My neighbor found I like old lever actions and asked me if I would look at a collection of parts he couldn't reassemble--and old deer rifle, he said. This must be and old '94, I figured and asked him to bring it over. He showed up with a barreled action and a cardboard box with parts. I looked closer and it was a Winchester mod 1886, round barrel rifle in 40-65.
There were a few parts missing or broken, and the bore looked like a sewer pipe. The receiver was deeply scratched as if someone had used no 60 sandpaper to remove rust. The blueing was gone and only a few areas showed faint case color . I told my friend I could reassemble the rifle, but he would have to buy some parts and I wouldn't shoot it with the barrel in such bad shape. He offered to sell it and I soon was proud owner of the incomplete collection of makings for an antique rifle.
All of the markings were in suprisingly good shape and the only deep scratches were on the sides of the receiver. I was afraid they were too deep to polish out, but I needed a gunsmith to tell me how to handle the problem. My first thought was to rebarrel in 45-70 if the gunsmith said the receiver was salvageable. I shipped the parts to Dennis Olson in Montana. He told me he could file and polish out the deep scratches, reline the barrel in 40-65, replace the missing parts, then reblue and case harden like the original. He did not recommend relining in 45-70 because the barrel might not be big enough in diameter to handle heavy loads after being drilled out for a 45-70 liner.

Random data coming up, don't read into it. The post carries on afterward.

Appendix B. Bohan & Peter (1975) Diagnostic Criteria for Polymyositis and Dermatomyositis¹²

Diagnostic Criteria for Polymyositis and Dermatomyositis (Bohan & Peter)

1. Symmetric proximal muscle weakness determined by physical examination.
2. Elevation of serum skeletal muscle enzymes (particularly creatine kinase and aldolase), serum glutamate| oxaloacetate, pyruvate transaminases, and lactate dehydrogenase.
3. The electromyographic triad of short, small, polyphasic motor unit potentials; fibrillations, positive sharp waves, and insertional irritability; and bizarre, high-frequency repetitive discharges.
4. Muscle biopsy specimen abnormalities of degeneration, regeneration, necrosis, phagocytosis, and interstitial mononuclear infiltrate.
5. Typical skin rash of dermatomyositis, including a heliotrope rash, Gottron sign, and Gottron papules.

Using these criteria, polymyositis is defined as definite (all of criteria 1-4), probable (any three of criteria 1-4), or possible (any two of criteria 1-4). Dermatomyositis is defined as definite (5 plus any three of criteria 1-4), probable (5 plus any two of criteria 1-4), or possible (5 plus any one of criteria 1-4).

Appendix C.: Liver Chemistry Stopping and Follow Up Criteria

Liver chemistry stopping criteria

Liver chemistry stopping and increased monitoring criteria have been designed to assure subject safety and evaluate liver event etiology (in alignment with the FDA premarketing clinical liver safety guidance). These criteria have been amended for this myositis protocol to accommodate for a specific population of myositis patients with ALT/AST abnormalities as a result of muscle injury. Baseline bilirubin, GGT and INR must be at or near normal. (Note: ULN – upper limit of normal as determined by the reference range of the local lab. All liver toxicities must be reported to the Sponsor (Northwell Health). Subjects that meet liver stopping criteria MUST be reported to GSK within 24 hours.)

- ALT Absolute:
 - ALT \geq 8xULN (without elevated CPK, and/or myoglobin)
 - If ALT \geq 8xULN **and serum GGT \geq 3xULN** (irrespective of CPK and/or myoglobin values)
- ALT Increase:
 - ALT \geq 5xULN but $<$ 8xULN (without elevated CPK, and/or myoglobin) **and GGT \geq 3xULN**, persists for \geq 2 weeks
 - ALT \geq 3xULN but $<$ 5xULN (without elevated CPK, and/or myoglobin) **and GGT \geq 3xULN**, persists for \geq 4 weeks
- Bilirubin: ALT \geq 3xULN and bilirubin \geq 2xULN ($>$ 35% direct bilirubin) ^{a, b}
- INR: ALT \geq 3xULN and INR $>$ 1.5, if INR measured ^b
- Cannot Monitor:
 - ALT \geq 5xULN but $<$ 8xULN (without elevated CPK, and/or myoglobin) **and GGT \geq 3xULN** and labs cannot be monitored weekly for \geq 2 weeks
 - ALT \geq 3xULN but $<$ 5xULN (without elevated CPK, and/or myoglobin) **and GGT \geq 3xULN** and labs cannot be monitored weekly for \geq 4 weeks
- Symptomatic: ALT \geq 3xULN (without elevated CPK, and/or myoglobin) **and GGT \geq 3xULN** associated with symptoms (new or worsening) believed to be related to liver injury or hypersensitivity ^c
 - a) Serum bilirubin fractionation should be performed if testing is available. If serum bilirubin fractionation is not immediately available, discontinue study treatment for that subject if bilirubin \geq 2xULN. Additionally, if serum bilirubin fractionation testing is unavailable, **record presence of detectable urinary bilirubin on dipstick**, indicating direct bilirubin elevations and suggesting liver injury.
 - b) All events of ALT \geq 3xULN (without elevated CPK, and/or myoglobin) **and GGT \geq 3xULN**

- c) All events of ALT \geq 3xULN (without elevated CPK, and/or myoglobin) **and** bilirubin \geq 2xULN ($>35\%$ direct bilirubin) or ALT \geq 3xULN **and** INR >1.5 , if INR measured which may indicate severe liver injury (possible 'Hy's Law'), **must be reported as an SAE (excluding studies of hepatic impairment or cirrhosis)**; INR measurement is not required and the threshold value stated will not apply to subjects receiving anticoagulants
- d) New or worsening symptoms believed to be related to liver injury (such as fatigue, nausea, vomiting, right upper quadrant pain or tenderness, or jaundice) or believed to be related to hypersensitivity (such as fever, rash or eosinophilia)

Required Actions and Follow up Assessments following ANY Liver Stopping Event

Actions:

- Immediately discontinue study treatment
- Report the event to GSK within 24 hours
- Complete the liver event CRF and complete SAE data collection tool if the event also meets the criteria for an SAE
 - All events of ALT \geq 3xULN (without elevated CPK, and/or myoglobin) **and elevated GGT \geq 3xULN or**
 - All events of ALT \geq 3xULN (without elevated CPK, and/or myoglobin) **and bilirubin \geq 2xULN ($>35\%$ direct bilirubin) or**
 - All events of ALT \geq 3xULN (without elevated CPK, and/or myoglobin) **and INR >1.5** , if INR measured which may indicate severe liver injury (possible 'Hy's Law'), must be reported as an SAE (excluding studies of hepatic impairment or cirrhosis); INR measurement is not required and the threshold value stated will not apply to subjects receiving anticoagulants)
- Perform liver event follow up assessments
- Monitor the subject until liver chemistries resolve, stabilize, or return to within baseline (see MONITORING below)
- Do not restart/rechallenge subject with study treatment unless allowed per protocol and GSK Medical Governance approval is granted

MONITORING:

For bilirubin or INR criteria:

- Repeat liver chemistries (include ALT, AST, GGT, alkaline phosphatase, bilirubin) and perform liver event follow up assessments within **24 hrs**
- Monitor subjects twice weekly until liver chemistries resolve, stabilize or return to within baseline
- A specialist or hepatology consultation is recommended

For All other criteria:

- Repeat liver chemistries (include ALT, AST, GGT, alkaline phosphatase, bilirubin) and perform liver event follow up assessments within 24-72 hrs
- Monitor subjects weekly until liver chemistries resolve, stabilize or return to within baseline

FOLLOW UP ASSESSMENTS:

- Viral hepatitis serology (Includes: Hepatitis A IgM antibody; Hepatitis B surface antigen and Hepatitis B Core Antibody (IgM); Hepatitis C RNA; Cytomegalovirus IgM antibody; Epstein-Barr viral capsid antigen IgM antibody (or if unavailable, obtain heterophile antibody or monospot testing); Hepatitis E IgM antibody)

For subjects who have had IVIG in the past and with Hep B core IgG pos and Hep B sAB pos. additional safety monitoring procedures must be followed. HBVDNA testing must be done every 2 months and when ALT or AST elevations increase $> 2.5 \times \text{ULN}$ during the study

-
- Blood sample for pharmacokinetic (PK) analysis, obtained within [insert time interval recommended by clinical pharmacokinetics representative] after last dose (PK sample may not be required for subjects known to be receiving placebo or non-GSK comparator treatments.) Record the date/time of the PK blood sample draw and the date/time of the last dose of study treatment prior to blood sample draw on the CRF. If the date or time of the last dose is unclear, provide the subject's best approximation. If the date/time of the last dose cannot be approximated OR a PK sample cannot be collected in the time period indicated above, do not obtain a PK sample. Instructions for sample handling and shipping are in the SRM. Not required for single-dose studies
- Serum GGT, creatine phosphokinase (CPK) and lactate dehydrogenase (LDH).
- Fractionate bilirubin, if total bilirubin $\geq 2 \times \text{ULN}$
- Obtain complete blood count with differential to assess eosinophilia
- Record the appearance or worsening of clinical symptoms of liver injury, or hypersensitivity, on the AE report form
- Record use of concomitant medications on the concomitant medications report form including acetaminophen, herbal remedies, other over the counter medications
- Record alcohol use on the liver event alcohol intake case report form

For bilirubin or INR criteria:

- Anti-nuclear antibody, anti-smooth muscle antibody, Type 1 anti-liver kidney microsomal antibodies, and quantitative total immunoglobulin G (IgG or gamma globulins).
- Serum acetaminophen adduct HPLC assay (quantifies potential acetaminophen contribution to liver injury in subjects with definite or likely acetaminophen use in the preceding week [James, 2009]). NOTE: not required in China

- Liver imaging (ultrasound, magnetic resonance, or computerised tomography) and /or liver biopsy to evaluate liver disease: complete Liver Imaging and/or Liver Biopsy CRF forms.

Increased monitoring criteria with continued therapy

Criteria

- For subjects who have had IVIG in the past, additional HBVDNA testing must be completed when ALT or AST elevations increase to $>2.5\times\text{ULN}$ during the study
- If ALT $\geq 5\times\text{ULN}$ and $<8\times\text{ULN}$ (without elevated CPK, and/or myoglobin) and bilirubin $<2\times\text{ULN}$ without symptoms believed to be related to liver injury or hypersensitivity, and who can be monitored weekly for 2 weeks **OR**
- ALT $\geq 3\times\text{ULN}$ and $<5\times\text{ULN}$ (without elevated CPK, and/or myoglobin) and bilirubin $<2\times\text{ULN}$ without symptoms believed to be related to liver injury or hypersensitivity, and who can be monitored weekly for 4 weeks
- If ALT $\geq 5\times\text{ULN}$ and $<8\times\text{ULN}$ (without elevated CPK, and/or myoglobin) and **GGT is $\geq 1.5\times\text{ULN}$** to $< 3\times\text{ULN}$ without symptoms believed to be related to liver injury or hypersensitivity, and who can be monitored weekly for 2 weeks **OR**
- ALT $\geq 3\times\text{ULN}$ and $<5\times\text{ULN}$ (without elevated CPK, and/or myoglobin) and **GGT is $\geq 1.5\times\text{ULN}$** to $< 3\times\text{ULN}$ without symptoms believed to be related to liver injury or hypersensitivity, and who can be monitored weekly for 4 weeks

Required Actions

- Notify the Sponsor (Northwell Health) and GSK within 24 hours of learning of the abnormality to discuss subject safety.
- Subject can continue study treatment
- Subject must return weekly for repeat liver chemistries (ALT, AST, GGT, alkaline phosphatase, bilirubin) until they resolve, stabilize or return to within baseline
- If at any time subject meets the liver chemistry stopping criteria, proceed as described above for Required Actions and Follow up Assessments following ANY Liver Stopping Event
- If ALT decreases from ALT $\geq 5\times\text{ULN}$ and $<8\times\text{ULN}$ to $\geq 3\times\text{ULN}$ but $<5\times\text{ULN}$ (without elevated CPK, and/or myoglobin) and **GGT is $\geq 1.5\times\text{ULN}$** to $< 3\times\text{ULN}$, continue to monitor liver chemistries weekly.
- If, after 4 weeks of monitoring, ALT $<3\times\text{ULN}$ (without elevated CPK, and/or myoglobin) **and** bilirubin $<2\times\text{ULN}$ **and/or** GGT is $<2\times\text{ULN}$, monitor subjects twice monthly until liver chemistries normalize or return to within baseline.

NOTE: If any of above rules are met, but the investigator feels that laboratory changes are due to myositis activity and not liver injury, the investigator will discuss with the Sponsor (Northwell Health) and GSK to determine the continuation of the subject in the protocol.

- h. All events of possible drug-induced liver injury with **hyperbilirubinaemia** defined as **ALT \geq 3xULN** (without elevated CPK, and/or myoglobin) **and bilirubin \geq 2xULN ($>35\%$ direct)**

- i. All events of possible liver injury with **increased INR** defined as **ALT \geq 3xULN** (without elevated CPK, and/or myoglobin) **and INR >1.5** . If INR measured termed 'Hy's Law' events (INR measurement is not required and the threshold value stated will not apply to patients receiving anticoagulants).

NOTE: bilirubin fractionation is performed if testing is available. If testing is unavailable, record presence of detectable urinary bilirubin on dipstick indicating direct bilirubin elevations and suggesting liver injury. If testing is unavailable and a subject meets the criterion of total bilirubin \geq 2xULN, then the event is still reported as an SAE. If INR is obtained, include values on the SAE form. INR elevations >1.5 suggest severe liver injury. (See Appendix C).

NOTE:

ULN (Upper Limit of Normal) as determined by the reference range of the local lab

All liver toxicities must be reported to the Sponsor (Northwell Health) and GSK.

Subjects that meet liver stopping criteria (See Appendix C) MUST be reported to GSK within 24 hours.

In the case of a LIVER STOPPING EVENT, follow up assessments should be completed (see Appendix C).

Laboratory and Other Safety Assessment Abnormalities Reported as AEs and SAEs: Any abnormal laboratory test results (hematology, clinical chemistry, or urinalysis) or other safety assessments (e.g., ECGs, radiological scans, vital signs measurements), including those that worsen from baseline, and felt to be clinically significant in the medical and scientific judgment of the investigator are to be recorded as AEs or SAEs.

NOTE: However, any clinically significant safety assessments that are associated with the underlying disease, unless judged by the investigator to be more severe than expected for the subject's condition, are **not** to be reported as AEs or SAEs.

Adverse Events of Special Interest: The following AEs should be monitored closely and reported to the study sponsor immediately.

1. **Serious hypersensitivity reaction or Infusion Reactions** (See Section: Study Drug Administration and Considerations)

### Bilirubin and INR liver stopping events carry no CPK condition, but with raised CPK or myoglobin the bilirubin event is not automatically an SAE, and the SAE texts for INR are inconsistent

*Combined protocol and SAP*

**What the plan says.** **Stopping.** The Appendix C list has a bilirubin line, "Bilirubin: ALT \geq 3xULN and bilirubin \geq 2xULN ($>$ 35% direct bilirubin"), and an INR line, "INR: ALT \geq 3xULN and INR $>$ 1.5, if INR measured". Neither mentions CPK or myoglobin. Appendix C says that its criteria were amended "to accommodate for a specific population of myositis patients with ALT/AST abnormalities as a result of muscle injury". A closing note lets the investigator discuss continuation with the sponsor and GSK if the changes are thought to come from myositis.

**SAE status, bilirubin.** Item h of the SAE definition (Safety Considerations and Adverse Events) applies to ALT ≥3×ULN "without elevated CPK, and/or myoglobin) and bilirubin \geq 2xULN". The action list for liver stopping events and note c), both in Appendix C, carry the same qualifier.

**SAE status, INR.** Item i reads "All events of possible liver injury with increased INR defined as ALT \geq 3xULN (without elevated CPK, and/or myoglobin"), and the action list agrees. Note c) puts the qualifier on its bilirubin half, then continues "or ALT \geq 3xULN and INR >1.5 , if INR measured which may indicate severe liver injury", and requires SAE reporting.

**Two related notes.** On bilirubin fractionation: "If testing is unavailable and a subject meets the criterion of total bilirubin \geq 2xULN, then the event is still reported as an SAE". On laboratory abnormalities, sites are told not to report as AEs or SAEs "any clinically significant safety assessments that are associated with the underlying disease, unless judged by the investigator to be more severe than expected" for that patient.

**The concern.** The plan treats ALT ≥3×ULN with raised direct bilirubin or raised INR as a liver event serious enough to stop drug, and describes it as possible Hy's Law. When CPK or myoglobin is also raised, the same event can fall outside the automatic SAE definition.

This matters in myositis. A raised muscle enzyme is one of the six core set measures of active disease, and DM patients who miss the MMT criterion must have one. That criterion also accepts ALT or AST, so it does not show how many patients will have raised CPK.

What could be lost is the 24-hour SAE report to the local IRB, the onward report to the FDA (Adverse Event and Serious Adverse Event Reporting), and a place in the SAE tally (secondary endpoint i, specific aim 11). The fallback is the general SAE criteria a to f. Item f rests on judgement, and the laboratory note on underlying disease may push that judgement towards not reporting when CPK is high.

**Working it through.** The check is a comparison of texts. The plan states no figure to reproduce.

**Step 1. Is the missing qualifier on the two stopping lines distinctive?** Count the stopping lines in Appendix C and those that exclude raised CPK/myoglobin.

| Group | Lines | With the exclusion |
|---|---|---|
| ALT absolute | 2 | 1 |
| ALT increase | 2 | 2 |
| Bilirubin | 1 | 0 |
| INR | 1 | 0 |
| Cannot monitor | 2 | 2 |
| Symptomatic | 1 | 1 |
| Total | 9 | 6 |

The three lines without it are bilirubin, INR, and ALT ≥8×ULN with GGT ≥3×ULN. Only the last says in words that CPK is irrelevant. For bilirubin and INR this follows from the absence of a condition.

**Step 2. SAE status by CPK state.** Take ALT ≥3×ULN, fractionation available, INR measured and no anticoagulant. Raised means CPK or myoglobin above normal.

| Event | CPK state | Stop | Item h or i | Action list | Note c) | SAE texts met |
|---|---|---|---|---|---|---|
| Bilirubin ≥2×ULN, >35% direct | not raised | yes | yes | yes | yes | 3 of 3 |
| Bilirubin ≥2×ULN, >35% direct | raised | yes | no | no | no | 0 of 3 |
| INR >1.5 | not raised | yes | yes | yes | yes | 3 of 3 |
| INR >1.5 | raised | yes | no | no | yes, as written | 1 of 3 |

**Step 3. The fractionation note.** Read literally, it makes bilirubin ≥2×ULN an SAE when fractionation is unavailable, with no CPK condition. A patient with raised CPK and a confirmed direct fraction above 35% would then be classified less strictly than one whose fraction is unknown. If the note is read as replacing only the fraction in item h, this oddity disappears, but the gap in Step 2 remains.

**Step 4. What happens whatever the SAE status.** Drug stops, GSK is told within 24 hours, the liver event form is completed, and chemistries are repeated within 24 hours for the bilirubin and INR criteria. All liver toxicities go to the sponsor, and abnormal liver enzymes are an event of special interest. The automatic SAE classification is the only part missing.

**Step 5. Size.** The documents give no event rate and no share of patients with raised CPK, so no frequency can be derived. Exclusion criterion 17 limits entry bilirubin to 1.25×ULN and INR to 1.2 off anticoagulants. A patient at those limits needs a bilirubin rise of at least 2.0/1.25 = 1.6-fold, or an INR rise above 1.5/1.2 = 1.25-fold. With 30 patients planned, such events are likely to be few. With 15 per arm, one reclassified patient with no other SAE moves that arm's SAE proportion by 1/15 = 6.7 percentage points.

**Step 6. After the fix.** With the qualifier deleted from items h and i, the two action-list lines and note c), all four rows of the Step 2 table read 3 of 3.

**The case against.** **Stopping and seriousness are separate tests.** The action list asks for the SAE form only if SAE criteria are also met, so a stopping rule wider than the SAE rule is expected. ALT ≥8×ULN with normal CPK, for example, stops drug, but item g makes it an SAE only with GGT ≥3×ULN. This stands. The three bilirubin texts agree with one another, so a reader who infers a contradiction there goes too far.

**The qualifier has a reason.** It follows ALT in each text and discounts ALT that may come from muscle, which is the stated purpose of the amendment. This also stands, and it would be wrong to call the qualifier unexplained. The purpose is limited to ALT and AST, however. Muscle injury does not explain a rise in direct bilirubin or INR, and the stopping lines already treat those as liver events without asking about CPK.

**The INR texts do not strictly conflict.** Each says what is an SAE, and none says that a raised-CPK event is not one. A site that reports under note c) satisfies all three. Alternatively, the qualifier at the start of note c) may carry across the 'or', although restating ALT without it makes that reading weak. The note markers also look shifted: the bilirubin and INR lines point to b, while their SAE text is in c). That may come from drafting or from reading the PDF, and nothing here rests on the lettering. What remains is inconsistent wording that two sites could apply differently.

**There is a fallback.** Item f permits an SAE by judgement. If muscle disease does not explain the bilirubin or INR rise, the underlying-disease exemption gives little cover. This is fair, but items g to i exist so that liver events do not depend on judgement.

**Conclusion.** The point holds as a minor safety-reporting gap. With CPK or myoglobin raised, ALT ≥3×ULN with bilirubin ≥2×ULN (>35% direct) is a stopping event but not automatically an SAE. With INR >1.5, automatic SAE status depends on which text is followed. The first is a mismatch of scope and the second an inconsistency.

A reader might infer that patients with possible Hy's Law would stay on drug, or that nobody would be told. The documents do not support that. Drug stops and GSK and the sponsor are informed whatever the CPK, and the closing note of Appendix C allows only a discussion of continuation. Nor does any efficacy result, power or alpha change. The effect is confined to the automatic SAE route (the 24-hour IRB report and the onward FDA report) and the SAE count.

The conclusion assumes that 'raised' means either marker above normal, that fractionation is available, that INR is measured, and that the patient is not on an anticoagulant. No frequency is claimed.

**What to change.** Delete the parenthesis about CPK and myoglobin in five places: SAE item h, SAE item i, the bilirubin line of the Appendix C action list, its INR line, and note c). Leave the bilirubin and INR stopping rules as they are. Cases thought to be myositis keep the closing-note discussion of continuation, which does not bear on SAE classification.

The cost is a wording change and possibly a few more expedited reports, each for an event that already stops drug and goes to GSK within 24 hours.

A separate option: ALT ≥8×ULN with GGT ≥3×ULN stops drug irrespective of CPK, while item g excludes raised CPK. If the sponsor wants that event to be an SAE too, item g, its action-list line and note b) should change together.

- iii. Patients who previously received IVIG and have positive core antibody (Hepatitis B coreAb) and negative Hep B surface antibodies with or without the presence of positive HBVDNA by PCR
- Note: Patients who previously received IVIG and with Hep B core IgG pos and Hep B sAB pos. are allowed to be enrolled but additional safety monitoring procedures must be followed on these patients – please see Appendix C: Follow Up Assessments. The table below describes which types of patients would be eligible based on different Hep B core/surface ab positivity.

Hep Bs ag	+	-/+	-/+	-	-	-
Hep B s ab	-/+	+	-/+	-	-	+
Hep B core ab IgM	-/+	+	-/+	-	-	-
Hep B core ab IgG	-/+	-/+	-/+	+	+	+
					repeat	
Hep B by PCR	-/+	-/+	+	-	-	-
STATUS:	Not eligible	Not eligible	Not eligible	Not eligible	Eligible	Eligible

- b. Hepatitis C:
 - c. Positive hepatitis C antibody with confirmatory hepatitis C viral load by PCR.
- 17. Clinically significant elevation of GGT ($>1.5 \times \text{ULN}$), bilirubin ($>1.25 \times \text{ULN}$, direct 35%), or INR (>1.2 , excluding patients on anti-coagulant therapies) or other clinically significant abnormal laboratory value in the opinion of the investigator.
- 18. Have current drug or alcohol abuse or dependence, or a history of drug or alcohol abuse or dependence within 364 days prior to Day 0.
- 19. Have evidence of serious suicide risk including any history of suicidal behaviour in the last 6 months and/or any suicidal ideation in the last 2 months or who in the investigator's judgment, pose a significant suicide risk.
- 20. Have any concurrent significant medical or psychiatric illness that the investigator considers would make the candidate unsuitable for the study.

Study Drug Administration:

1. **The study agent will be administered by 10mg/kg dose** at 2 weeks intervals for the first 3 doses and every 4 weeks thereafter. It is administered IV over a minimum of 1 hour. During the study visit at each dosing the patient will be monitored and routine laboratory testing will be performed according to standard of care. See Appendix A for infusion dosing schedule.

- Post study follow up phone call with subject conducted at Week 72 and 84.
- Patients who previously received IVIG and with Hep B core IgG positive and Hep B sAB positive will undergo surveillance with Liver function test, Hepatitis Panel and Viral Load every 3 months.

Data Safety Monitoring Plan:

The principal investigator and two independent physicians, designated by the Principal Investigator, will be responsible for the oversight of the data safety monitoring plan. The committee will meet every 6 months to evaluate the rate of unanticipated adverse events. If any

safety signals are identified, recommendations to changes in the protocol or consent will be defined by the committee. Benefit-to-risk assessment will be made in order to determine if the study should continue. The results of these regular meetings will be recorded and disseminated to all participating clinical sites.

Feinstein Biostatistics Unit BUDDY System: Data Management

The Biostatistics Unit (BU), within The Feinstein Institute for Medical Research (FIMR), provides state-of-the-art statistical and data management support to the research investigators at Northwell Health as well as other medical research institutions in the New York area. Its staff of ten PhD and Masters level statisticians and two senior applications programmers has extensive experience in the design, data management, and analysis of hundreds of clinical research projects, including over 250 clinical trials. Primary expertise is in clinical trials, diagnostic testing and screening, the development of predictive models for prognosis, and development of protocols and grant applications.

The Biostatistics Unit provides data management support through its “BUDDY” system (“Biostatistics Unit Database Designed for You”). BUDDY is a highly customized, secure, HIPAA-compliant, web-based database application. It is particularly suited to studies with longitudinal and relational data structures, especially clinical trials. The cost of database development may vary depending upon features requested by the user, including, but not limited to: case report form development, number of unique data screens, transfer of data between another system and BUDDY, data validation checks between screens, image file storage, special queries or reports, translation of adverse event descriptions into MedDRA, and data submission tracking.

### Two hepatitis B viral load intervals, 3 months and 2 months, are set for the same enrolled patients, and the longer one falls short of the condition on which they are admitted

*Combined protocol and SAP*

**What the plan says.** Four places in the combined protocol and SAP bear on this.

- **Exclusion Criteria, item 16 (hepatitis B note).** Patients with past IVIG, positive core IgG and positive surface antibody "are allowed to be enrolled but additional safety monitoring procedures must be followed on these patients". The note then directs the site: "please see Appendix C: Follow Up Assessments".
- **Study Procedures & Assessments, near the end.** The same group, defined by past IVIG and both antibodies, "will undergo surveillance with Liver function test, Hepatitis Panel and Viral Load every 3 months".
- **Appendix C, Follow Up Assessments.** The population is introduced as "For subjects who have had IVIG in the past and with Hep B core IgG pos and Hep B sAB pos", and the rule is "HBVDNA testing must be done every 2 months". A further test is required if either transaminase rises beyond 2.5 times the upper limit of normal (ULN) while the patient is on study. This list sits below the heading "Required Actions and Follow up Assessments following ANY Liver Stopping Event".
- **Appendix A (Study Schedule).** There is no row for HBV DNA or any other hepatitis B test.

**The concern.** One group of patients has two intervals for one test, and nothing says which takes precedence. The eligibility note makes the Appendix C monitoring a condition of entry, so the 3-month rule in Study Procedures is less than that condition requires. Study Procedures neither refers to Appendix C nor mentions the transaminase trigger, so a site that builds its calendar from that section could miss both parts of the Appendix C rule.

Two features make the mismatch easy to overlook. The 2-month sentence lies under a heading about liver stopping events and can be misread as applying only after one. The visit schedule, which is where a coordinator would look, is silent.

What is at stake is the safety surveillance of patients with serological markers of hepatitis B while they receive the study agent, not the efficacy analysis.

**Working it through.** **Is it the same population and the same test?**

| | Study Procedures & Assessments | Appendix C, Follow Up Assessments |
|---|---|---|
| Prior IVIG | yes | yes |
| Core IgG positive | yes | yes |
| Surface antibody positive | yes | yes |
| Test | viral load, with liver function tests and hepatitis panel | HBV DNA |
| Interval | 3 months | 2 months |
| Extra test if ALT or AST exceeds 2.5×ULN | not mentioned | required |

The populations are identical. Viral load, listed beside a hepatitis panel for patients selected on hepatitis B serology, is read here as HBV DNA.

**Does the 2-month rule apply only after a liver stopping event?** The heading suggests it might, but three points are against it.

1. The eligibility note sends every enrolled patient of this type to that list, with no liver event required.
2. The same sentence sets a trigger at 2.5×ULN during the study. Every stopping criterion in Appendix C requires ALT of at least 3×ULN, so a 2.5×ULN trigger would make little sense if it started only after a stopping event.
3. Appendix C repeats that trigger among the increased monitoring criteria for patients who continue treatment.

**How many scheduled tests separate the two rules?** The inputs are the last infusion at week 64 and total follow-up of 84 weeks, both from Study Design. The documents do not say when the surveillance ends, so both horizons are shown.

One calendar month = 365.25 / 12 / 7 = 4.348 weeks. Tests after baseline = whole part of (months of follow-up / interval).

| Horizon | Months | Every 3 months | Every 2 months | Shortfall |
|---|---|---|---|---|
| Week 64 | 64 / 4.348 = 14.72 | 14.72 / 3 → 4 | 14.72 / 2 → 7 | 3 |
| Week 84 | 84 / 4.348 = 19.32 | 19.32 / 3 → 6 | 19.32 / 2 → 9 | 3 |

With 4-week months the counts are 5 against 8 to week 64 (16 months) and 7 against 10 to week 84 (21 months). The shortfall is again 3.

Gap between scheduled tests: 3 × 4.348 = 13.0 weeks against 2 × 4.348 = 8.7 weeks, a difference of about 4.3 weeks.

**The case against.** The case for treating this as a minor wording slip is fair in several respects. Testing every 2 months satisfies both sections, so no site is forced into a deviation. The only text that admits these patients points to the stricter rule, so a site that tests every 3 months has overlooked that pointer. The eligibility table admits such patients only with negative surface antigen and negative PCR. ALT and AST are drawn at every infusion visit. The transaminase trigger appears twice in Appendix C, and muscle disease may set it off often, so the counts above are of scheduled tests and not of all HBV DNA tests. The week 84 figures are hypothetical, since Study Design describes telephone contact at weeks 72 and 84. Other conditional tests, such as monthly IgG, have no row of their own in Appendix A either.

I decided to reline in 40-65, but then I had to decide the specs of the bore and chamber and the barrel twist rate. The original mod '86 had a bore of about .406" and a twist of i/24" to use a 265gr bullet. This actually was a different cartridge from the 40-65 used in modern single shot rifles such as those used in bpcr silhouette guns. My Shiloh Sharps has a 1/14 twist, .408 bore and shoots very accurately with a .409" 415gr bullet.
I wanted to be able to use heavier bullets--at least 350 gr. Mr. Olson could not tell me how much longer than 265 gr a bullet could be and function through the action of my mod .86. I doubted that heavier bullets would shoot well with a slow twist. I decided to use a 1/18 twist, .408 dia. barrel and hope longer bullets would fit thru the action. I have had fairly good results with a twist faster than the theoretic ideal (but very bad results with too slow twists), so I estimated that 1/18 would be a good compromise. I sent Mr. Olson a couple of cases fired in my Sharps and asked for a chamber as close as possibly to it. I figured that the mod .86 was chambered for longer cases than the 40-65 so probably longer bullets would fit through the action.
I learned years ago that no gunsmith ever got a project done in less than twice the time he promised the customer, so it didn't surprise me that this took a while. The wait was well worth it. I don't know what a mod .86 looked like new, but my old junker looked brand new to me. The deep scratches on the side of the receiver were completely gone. All of the lettering and numbers were sharp, with no edges polished off, and the color case was beautiful. The gunsmith found a new magazine tube and a few other parts. I cannot see evidence of the relining. I was able to refinish the stock so the rifle now is the best looking lever gun I own.
I was pleasently surprised when I found the action takes rounds loaded with up to 400gr. flat point bullets so long as they are seated to the crimp grove. I can even shoot money bullets loaded for the sharps if I load them single shot.
I have not had time to work up accurate loads but I have found that the 1/18" twist stabilizes bullets 265grs up to 400grs out to 100yds with bp level loads. A duplex load of 4.5gr 5744, 55gr of FFg and a 350 gr fp bullet shoots 2 to 2-1/2 groups when I shoot well.